Exploring the grapes of this refreshing region.
A few weeks ago we introduced you to the wines of Vinho Verde in our Get To Know Vinho Verde post. In this post we're going to learn about the grapes that make up this region with a special emphasis on Alvarinho and Loureiro.
Vinho Verde is home to an astounding 45 indigenous varieties of grapes. Of those there are 9 recommended red and white varieties for winemakers. The red grapes are: Espadeiro, Padeiro and Vinhao. The white grapes are: Alvarinho, Arinto, Avesso, Azal, Loureiro and Trajadura. (You may recognize several of those from last week's review.) Today we're going to focus in on two of the whites - Alvarinho and Loureiro.
Alvarinho (al-vah-REE-nyo; hear it pronounced here) is generally thought to be the finest white grape in Vinho Verde. You might know this grape best from Riax Baixas in Spain where it is called Albarino. With similarities to Viognier (floral qualities and sweet citrus notes) and Riesling (acidity and minerality) it's easy to see why this variety is so well admired.
While many of the white wine blends in Vinho Verde are semi-sparkling and made to consume young, the single varietal Alvarinho bottlings are almost exclusively still and have very good aging potential. Most plantings of Alvarinho are in the Monção e Melgaço region, located right over the border from Rias Baixas and just like the wines from that region, the examples from Portugal are a slam dunk with seafood.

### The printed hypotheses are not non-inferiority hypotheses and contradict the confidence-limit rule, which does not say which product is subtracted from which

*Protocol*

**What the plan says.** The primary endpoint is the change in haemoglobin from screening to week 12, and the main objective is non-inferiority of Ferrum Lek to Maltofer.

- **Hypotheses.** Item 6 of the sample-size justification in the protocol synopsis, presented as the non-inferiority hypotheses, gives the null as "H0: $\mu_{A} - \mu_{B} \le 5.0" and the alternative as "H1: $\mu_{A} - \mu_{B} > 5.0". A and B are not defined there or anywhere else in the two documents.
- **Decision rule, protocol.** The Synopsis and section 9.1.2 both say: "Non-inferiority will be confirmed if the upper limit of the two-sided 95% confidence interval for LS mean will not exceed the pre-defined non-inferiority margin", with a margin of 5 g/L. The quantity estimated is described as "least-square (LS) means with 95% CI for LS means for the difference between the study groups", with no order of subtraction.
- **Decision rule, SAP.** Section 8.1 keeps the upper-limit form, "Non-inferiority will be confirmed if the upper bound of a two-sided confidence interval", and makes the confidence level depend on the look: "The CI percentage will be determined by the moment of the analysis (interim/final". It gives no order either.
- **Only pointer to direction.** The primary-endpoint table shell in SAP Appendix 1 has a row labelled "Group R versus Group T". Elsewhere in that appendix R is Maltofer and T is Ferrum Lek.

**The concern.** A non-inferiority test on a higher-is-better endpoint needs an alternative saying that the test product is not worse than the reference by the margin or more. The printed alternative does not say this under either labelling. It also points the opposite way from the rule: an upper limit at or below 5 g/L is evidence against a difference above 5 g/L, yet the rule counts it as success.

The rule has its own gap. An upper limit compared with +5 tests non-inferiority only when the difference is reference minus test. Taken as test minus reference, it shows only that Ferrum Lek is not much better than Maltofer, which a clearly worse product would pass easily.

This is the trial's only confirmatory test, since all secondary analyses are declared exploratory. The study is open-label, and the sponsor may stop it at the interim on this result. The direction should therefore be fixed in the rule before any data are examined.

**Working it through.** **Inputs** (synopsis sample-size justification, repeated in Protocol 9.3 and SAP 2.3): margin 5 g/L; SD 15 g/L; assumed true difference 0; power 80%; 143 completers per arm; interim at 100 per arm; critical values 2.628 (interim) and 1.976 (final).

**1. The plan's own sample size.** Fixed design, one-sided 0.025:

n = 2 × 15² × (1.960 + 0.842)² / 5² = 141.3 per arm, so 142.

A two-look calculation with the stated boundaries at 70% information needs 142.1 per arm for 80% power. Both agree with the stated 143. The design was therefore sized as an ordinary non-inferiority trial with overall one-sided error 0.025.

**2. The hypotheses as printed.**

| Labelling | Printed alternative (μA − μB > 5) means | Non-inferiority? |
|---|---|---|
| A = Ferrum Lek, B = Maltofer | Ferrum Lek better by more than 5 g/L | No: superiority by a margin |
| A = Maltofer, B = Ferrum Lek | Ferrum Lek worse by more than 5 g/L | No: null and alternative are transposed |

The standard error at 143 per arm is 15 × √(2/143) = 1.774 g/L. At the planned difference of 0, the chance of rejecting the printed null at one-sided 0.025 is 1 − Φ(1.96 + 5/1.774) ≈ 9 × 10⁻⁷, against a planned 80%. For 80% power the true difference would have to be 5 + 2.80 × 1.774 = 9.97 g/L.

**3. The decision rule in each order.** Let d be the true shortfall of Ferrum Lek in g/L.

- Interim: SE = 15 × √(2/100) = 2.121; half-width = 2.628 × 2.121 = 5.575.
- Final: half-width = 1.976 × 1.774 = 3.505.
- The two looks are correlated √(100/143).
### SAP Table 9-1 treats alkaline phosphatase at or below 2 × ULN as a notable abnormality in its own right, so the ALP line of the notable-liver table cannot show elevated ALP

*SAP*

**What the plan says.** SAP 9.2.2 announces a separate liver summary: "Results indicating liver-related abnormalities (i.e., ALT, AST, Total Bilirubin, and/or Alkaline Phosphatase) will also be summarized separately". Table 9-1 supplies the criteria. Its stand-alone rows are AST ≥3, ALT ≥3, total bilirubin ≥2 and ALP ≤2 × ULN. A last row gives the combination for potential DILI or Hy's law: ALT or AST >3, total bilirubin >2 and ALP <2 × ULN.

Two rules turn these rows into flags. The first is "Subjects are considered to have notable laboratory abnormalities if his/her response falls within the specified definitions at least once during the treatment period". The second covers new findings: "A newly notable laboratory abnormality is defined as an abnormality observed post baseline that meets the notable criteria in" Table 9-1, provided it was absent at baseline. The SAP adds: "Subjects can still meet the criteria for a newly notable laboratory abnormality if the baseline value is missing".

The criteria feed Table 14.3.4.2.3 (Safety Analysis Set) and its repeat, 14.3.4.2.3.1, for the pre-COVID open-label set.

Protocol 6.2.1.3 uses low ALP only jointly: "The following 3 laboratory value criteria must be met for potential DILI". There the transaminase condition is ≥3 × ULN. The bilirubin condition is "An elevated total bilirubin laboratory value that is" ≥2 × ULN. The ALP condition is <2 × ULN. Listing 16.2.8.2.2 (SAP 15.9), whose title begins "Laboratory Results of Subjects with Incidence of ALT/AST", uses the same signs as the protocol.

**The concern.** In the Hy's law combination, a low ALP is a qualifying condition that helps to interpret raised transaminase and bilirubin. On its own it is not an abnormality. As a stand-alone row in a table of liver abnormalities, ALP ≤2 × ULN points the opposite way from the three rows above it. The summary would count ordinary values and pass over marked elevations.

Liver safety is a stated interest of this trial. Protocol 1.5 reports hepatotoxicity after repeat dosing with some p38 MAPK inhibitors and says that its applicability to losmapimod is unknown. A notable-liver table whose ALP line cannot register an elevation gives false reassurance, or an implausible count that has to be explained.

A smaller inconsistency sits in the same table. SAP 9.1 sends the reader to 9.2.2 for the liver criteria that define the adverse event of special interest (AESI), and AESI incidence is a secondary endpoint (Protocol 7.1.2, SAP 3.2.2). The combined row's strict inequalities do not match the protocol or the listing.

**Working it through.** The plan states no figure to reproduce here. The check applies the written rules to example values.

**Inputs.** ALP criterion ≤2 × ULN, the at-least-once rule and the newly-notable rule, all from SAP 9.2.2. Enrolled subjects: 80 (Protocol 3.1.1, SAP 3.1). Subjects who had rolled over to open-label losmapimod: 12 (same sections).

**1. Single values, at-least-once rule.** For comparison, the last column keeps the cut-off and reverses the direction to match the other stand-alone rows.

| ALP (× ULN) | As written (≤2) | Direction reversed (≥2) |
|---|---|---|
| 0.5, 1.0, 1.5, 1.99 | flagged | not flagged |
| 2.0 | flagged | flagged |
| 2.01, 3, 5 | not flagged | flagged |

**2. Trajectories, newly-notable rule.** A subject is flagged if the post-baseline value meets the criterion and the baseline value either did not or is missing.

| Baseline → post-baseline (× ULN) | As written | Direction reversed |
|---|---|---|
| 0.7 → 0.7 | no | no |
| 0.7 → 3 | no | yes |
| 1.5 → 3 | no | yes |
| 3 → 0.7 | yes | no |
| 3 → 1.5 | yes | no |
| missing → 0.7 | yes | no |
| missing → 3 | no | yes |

The second grape we are featuring today is Loureiro (loh-REH-row; hear it pronounced here), which is the most widely planted grape variety in Vinho Verde. It is cultivated all over the region and in particular is quite adaptable to the cooler coastal climates. It is indigenous to the Lima Valley in Portugal, but can also be found in the Rias Baixas region in Spain where it is called Loureira.
A light-skinned grape, the name means "laurel" which refers to Laurel flower scent often found in these very aromatic wines. Naturally high in acidity and low in alcohol, it is most commonly used in blends but there are single varietal offerings as well which like Alvarinho tend to be still (and more structured).
For much more info on Vinho Verde Wines check out their website here and stay tuned over the next few weeks as we highlight some of our favorite selections! (Can't wait? Check out all our recommended buys from this region here.)
This post was sponsored by Vinho Verde Wines.